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Alternate reality free agency: Seiya Suzuki

The Yankees chose not to make a run for Seiya Suzuki. How has this choice turned out?

MLB: Chicago Cubs at Cincinnati Reds Katie Stratman-USA TODAY Sports

The Yankees made the decision last offseason to not make any notable changes to their outfield after getting Joey Gallo during the 2021 trade deadline. In addition, the Yankees returned their normal starters in Aaron Judge, Giancarlo Stanton, and Aaron Hicks. Judge and Stanton have been their usual selves, making their place in the outfield guaranteed. Hicks and Gallo have played adequate, if not inspiring, baseball. One of the more interesting free agents over the last offseason was Seiya Suzuki from Japan. After some early rumors about the Yankees being interested, the Cubs signed Suzuki for $85 million over five years.

Realistically, the Yankees were never going to sign Suzuki. He is an outfielder and the Yankees already had four starting outfielders under contract for this season. Stanton and Judge were always going to be locks for the roster with their history of excellent performance, if not also significant injury history. However Aaron Hicks and Joey Gallo have question marks in their batting profiles. So the question is, would it have been worth it to get rid of either of Gallo or Hicks for Suzuki?

In 2019, Hicks signed a contract extension for $70 million over seven years though 2025 with a 2026 club option. Meanwhile, Gallo is in his third year of arbitration with a salary of just over $10.275 million. Neither of these players could realistically have been dropped from the roster. Hicks is only halfway through his contract extension, meaning the Yankees would have to eat a lot of money to DFA him. Gallo has a somewhat different problem in that the Yankees paid a price in prospects to get Gallo from the Rangers. The Yankees are not going to give up on Gallo so easily, the sunk cost fallacy is alive and well. With the situation of the Yankees outfield in mind, how does Suzuki stack up?

Seiya Suzuki MLB Percentile Rankings
Credit: Baseball Savant

The 27-year-old righty swinging outfielder has a .245 batting average with a .344 on base percentage and an OPS of .776 in 41 games. In addition, Suzuki has 49 strikeouts to go along with four home runs and three stolen bases. Going by the standard baseball statistics, Suzuki has been performing fairly well. However, once you start looking deeper, some concerning trends start to emerge. Suzuki is in the bottom 14 percent of the league in expected batting average at .223 and a little below in average expected weighted on base average at .330. Additionally, his xSLG is a little below average at .429 and a strikeout percentage in the eighth percentile of the league at 30.1 percent. Though, in a positive note, Suzuki has a barrel percentage in the 87th percentile of the league at 13 percent and a walk percentage in the 89th percentile of the league at 12.9 percent.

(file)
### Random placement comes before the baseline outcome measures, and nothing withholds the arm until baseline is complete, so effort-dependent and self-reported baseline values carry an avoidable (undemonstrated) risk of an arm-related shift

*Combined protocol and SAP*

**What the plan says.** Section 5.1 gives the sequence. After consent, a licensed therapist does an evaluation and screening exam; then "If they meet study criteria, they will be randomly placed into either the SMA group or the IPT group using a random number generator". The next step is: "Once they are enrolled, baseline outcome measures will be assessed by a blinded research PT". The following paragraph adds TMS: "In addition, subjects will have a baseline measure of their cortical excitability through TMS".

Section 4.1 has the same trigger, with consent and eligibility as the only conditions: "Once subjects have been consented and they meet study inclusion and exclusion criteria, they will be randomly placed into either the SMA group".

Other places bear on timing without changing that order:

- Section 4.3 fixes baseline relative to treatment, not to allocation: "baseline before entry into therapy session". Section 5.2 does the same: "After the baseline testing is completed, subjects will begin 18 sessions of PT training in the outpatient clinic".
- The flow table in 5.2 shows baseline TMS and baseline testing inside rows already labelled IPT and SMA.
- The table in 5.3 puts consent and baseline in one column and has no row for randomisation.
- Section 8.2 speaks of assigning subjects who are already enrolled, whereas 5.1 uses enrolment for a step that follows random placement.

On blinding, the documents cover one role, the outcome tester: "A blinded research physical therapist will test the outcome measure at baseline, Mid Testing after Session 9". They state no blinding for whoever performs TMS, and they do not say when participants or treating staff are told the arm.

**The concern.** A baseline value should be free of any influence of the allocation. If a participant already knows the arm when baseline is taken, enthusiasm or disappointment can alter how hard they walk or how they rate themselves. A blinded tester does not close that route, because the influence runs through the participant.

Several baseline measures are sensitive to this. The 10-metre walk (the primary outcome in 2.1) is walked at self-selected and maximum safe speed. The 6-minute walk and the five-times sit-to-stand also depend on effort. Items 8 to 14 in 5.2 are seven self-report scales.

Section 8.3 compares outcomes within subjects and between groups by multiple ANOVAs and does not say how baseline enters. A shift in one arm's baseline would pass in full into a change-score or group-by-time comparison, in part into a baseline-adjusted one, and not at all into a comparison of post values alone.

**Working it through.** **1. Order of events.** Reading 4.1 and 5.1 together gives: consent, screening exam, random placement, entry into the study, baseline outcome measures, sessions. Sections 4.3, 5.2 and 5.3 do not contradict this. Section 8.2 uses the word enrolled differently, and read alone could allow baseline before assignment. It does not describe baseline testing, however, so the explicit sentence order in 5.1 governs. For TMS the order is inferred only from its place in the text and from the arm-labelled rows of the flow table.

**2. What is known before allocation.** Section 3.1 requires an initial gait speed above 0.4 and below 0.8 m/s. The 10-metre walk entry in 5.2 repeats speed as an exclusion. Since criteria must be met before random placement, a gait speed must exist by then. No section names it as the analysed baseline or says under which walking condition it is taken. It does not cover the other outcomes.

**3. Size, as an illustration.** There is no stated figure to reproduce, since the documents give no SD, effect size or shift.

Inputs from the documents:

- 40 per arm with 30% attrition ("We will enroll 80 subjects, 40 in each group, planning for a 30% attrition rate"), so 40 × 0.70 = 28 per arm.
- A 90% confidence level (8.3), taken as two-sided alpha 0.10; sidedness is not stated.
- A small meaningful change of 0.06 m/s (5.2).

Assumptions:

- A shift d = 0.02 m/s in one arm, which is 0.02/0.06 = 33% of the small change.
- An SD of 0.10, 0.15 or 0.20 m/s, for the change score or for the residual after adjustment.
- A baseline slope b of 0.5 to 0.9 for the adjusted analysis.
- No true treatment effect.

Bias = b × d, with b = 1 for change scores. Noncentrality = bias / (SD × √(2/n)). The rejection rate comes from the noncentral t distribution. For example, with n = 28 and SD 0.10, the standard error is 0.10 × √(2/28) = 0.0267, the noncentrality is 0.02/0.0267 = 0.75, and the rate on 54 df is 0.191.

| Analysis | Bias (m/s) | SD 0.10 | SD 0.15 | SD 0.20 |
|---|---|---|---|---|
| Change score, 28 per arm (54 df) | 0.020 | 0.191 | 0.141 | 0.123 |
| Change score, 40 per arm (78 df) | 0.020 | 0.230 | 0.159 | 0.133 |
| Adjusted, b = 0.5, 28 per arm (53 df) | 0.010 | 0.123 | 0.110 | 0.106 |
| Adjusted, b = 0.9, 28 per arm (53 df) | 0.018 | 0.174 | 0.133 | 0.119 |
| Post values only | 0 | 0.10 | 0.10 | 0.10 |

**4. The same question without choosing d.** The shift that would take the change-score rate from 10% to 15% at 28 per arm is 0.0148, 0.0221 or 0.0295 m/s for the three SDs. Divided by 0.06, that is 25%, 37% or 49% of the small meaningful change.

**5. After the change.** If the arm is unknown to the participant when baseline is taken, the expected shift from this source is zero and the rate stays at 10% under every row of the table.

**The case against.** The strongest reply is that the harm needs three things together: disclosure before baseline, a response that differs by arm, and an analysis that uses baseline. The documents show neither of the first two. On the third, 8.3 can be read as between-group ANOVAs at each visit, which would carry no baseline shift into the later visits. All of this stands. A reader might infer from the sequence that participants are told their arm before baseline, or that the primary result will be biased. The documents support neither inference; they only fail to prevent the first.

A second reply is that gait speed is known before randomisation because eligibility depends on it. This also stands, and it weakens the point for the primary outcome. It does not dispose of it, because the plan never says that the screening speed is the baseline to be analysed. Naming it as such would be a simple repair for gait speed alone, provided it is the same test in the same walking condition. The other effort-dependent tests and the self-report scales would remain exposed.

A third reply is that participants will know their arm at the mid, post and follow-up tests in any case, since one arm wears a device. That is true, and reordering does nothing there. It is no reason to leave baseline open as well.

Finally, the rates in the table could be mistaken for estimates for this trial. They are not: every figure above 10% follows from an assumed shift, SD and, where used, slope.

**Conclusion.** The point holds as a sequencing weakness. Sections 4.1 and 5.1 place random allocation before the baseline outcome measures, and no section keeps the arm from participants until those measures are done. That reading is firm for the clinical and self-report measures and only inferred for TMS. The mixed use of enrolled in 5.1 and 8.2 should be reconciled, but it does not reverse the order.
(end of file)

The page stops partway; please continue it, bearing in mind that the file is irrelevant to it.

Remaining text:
Joey Gallo MLB Percentile Rankings
Credit: Baseball Savant

In a lot of ways, Seiya Suzuki acts like a copy of Joey Gallo’s style of baseball. This year, Gallo is hitting to the tune of a .193 average with an OBP of .291 with a SLG of .372 — this results in an OPS of .663. While this might look worse than Suzuki, and it is, the underlying stats might indicate some positives for Gallo. Joey Gallo has an xSLG in the top quarter of the league at .499 with an xwOBA of .359. Both of those numbers are above Suzuki’s expected numbers, suggesting that Gallo might eventually do much better at the plate than has emerged so far this year. It’s possible that Gallo will eventually have a better overall year than Suzuki.

Aaron Hicks MLB Percentiles
Credit: Baseball Savant

Suzuki in comparison to Hicks paints a somewhat worse picture for the Yankees. Aaron Hicks has not played particularly well this year — both traditional counting stats and the advanced stats have not been kind to him. This year, Hicks is hitting .238 with a .358 OBP with an OPS of .644 and a SLG of .286. Apart from the OBP, those numbers are not great, and the advanced stats look even worse. Hicks’s xBA is .229 with an xSLG of .328 and a xwOBA of .308. Hicks has an xSLG is in the fifth percentile of the league, an xBA in the 17th percentile of the league, and a barrel percentage in the seventh percentile of the league. The only real positive is that Hicks strikes out a little less than average and is in the 96th percentile of the league in walk percentage.

The Yankees were never likely to sign Seiya Suzuki, but maybe they should have. While Suzuki is not a perfect player, he does a good job of hitting the ball hard and taking a ton of walks. Joey Gallo also does both of these things very well; however, Hicks has not played well this year by any means. He has not hit the ball particularly hard, nor is he making consistently good contact. Hicks’s previous success and contract situation make getting rid of him difficult for the Yankees, and it is possible that Hicks finds his previous form. Ultimately, Suzuki would have been a slightly above average addition to the Yankees that would have necessitated DFAing or trading one of Hicks or Gallo. At this point, it looks like Suzuki would have been a better option than Hicks from a pure hitting standpoint. Gallo and Suzuki have a similar batted ball profile, making a change for one or the other not worthwhile.